Boston's Congress Street east of Fort Point Channel. On any given

    day, behind a plain wooden door on the third floor of 37 4 Congress,

    15 to 20 casually clad programmers tap away at computers. On theday I visited, the strains ofCreedence Clearwater Revival filled theroom; a Ping-Pong table dominated the small kitchen. This is the


  • technology centerfor Blue State Digital,whichmeans that it is also the nervous system for itstwo largest clients, the Barack Obama cam-paign and the Democratic National Commit-tee. Founded by alumni of the Dean campaign,Blue State Digital added interactive elementsto Obama's website-including MyBO-andnow tends to its daily care and feeding. Thesite's servers hum away in a Boston suburband are backed up in the Chicago area.

    JaschaFranklin-Hodge,2 9 ,greetedmewitha friendly handshake and a gap-toothed grin.He has a deep voice and a hearty laugh; his faceis ringed by a narrow beard. Franklin-Hodgedropped out of MIT after his freshmanyear and spent a fewyears inonline music startups before runningthe Intemet infrastructure forthe Dean campaign, which received a then-unprecedented $27 mil-lion in online donations. "When the campaign ended, we thought,'Howard Dean was not destined to be president, but what we aredoing online-this is too big to let go away,'" he says. He and threeothers cofounded Blue State Digital, where he is chief technologyofficer. (Another cofounder, Joe Rospars, is now on leave with theObama campaign as its new-media director.)

    The MyBO tools are, in essence, rebuilt and consolidated ver-sions of those created for the Dean campaign. Dean's websiteallowed supporters to donate money, organize meetings, and dis-tribute media, says Zephyr Teachout, who was Dean's Internetdirector and is now a visiting law professor at Duke University. "Wedeveloped all the tools the Obama campaign is using: SMS [textmessaging], phone tools, Web capacity," Teachout recalls. "They[Blue State Digital] did a lot of nice work in taking this crude setof unrelated applications and making a complete suite."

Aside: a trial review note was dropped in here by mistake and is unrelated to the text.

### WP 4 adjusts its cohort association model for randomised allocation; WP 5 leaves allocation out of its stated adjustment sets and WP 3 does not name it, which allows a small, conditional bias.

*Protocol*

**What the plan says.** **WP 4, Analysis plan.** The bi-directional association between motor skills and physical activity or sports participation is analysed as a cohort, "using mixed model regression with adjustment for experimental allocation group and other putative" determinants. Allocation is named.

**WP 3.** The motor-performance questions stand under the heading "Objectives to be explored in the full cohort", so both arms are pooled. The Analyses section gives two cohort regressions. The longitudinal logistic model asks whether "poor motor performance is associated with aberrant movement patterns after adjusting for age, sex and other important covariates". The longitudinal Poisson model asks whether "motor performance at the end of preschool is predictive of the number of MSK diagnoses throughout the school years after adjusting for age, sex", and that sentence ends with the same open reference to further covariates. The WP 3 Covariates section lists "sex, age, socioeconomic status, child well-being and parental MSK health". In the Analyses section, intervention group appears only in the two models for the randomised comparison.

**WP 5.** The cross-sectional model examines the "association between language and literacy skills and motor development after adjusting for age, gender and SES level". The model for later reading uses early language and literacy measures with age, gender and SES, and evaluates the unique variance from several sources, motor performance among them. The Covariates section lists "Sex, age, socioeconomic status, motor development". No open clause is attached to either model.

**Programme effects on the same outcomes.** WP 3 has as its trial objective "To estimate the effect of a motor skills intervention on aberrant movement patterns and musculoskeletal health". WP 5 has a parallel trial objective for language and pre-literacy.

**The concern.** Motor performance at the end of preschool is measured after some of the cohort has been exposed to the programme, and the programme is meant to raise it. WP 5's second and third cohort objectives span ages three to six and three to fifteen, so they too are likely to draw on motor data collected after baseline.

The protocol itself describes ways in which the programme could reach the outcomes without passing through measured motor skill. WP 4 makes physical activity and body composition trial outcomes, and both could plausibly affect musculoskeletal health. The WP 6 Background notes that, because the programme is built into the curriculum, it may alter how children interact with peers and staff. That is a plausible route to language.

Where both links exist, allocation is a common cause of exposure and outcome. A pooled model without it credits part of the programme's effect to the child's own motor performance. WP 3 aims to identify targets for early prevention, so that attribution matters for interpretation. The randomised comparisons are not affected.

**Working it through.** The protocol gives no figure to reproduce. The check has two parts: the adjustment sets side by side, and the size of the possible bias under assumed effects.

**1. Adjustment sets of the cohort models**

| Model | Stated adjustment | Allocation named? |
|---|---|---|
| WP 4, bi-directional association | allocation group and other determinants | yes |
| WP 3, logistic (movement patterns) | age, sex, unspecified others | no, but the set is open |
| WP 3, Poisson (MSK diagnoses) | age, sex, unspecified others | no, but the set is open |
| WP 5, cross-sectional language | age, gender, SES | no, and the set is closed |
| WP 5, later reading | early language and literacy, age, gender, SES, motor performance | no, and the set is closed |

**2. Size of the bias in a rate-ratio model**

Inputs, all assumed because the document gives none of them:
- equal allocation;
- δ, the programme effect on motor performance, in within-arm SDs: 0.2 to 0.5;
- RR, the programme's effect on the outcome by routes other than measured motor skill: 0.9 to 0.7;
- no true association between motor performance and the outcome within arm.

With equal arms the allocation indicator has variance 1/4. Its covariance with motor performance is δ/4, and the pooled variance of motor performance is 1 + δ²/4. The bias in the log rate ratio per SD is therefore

Blue State Digital had nine days to add its tools to Obama'ssite before the senator announced his candidacy on February10, 2007, in Springfield, IL. Among other preparations, the teambraced for heavy traffic."We made some projections oftraffic levels,contribution amounts, and e-mail levels based on estimates fromfolks who worked with [John] Kerry and Dean in 2oo4," recallsFranklin-Hodge. As Obama's Springfield speech progressed, "wewere watching the traffic go up and up, surpassing all our previousrecords." (He would not provide specific numbers.) It was clearthat early assumptions were low. "We blew through all of those[estimates] in February," he says. "So we had to do a lot of workto make sure we kept up with the demand his online success hadplaced on the system." By July 20o8, the campaign had raised morethan $200 million from more than a million online donors (Obamahad raised $340 million from all sources by the end of June), andMyBO had logged more than a million user accounts and facili-tated 75,000 local events, according to Blue State Digital.

    MyBO and the main campaign site made it easy to give money-the fuel for any campaign, because it pays for advertising and staff.Visitors could use credit cards to make one-time donations or tosign up for recurring monthly contributions. MyBO also made giv-ing money a social event: supporters could set personal targets, runtheir own fund-raising efforts, and watch personal fund-raisingthermometers rise. To bring people to the site in the first place,the campaign sought to make Obama a ubiquitous presence onas many new-media platforms as possible.

    The viral Internet offered myriad ways to propagate unfilteredObama messages. The campaign posted the candidate's speechesand linked to multimedia material generated by supporters. Amusic video set to an Obama speech-"Yes We Can," by the hip-hop artist been posted repeatedly on YouTube, butthe top two postings alone have been viewed io million times. Asingle YouTube posting of Obama's March i8 speech on race hasbeen viewed more than four million times. Similarly, the cam-paign regularly sent out text messages (at Obama rallies, speakersfrequently asked attendees to text their contact information to hiscampaign) and made sure that Obama was prominent on other


  • YES, VVE NETWO/3"-K After Hillary Clinton suspended her campaign,Barack Obama's campaign e-mailed members of its social-networking siteexhorting them to hold "Unite for Change" parties on June 28. More than4,000 parties-arranged by supporters using the Obama site-were orga-nized in days; these are scenes from three such parties in the Boston area.The Obama site has helped volunteers organize more than 75,000 events.